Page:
Hackers have been targeting the Windows OS since its inception. The operating systems vulnerabilities and its widespread use across continents. L0rdix is the new entrant among a slew of vulnerability scanning and exploiting applications that have become most hackers favourite on the dark web.
Its primary aim is to infect Windows machines and combines stealing and mining cryptocurrencies from host systems. It can easily bypass traditional malware analysis tools including some of the major ones from Malwarebytes and Windows own Defender.
The application, however, is still under development as features are continuously being added to the application. These features are making it even stronger than any of the previously built apps as they bypass traditional analysis through an array of methods that previously had to be manually implemented in the application. It uses the ConfuserEx obfuscator, and some others have been tweaked using the more robust NETGuard Obfuscator.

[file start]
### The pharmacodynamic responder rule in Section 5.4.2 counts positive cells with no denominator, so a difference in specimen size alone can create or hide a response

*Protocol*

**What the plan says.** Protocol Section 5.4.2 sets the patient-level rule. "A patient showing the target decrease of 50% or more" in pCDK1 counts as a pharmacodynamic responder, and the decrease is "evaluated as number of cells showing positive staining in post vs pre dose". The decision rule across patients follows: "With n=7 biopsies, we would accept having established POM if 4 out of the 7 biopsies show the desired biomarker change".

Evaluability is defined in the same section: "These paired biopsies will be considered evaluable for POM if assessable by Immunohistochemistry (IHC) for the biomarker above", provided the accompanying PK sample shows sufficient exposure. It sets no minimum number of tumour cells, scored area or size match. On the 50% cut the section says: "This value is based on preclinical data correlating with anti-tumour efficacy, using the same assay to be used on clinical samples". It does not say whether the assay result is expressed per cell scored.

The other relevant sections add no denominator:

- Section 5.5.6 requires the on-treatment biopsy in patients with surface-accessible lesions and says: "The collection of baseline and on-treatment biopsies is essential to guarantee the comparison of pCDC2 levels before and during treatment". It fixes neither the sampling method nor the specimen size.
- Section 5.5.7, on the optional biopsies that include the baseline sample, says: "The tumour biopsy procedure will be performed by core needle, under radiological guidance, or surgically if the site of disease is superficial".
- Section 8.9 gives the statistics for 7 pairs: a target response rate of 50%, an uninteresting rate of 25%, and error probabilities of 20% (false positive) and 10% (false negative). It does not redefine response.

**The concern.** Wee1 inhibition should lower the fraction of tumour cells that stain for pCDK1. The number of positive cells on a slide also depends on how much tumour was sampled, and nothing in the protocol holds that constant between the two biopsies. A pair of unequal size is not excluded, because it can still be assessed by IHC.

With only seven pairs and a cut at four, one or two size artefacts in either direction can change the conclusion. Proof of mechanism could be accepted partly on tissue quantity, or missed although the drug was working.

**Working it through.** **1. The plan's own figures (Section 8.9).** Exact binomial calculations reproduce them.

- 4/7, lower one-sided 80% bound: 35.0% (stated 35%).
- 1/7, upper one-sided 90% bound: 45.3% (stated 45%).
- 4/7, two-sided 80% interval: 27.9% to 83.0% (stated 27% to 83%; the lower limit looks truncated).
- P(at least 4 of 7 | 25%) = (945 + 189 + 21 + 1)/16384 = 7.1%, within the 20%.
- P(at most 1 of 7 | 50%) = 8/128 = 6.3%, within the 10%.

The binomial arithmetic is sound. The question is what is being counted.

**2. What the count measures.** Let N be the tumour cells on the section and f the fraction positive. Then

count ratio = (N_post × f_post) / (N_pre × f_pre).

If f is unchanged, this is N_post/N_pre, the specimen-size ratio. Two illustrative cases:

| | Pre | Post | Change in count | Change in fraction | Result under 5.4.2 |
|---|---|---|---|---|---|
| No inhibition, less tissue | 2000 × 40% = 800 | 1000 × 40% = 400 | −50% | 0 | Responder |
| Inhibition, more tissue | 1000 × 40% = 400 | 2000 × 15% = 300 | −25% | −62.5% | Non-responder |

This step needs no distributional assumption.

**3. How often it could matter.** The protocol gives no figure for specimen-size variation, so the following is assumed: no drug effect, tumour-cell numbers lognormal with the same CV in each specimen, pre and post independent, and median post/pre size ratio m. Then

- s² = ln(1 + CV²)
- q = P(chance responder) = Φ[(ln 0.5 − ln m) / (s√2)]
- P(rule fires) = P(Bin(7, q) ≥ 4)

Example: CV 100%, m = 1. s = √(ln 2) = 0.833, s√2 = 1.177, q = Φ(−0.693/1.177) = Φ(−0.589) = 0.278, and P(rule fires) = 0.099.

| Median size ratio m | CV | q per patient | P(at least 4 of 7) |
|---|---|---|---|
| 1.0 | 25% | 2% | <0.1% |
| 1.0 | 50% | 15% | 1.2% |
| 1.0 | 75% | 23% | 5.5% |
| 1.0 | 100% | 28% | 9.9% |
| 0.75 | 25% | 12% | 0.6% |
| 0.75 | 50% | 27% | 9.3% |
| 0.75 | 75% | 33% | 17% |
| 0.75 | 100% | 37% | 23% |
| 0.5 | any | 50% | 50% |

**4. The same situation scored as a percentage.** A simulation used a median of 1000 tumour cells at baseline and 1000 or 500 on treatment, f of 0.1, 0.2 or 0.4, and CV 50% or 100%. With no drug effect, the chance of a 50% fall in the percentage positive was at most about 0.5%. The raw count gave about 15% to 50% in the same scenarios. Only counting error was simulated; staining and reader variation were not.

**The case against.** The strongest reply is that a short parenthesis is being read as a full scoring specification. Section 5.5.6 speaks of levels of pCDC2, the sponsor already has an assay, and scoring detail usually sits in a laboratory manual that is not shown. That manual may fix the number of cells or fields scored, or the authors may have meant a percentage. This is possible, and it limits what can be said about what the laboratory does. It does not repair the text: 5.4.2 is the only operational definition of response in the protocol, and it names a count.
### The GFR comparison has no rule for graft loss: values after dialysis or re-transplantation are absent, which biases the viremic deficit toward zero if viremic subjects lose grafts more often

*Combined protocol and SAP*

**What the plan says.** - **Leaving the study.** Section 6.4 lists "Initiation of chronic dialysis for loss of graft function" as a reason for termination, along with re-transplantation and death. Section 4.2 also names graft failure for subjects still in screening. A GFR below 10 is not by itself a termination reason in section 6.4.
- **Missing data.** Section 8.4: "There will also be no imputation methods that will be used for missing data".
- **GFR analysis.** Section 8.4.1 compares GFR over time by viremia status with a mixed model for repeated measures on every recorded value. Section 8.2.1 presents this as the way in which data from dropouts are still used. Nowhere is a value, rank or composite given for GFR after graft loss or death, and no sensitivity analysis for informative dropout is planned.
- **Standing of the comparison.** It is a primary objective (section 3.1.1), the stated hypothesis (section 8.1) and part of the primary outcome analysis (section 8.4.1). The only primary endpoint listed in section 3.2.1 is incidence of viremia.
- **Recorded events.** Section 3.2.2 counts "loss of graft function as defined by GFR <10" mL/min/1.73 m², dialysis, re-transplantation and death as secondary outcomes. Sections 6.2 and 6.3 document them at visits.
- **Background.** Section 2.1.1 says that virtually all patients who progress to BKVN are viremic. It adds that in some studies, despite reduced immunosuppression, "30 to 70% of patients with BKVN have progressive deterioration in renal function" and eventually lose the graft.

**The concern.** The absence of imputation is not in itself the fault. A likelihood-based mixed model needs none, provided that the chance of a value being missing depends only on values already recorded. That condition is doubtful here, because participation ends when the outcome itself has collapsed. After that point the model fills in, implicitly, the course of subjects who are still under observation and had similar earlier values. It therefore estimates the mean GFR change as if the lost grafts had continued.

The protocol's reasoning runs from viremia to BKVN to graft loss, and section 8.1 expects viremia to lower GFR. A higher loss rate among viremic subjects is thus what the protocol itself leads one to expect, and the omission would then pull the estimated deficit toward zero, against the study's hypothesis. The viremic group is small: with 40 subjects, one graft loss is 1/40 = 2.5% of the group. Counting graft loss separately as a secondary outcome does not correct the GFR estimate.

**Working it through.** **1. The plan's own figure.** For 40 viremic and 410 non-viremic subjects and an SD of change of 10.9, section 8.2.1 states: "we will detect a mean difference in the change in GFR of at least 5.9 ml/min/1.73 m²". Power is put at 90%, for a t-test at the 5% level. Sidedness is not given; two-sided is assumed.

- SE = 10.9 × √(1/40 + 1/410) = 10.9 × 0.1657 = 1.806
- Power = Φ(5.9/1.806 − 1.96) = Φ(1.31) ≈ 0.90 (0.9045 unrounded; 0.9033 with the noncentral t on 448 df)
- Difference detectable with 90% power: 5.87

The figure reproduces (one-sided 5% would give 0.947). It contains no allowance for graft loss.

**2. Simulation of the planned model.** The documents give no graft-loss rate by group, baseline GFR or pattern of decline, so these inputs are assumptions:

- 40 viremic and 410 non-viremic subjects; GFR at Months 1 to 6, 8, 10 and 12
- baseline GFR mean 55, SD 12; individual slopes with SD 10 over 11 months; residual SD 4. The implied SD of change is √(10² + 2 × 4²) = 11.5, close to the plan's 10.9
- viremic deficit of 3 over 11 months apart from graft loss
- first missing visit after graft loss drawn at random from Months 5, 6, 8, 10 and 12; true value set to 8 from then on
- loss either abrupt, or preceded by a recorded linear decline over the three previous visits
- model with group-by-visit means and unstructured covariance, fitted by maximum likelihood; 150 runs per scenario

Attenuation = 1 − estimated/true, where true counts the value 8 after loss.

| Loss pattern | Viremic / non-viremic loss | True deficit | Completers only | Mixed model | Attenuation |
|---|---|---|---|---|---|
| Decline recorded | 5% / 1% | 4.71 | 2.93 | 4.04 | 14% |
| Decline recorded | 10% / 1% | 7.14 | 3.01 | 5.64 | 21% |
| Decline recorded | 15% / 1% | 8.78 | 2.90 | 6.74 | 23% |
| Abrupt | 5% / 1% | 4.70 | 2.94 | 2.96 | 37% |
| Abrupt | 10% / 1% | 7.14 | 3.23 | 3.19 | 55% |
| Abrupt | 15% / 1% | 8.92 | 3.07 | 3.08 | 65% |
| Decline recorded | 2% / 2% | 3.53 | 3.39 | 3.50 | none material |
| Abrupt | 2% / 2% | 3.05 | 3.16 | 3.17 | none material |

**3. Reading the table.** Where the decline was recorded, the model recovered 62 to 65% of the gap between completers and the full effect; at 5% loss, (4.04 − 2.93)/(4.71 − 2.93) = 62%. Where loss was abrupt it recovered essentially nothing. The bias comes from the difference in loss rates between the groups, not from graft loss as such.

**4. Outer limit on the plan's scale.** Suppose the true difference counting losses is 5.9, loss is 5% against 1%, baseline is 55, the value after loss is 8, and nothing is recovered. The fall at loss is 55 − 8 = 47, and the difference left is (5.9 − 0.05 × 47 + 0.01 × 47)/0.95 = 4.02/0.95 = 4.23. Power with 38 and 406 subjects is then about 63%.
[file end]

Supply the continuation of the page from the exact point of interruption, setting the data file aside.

The application also targets virtual machines as they’re widely used by researchers to reverse engineer the program that helps in malware analysis and more sophisticated flows. It uses some algorithms to check sandbox environments and registry keys that help maintain its stealth.
The malware is built with an intention to make it auto upgradable through its internal applications and modules. Its five core modules can separately auto update and structure themselves to suit host environments. Once the malware enters a windows machine, it collects all information and sends them to a central server along with a screenshot of the machine. Then L0rdix infects itself to all irremovable drives so it can spread quietly without being noticed by malware analysis programs. Most of the commonly used icons are replaced by L0rdix’s malware ensuring that once the user clicks on any of the icons they automatically get executed while infecting the system as a whole.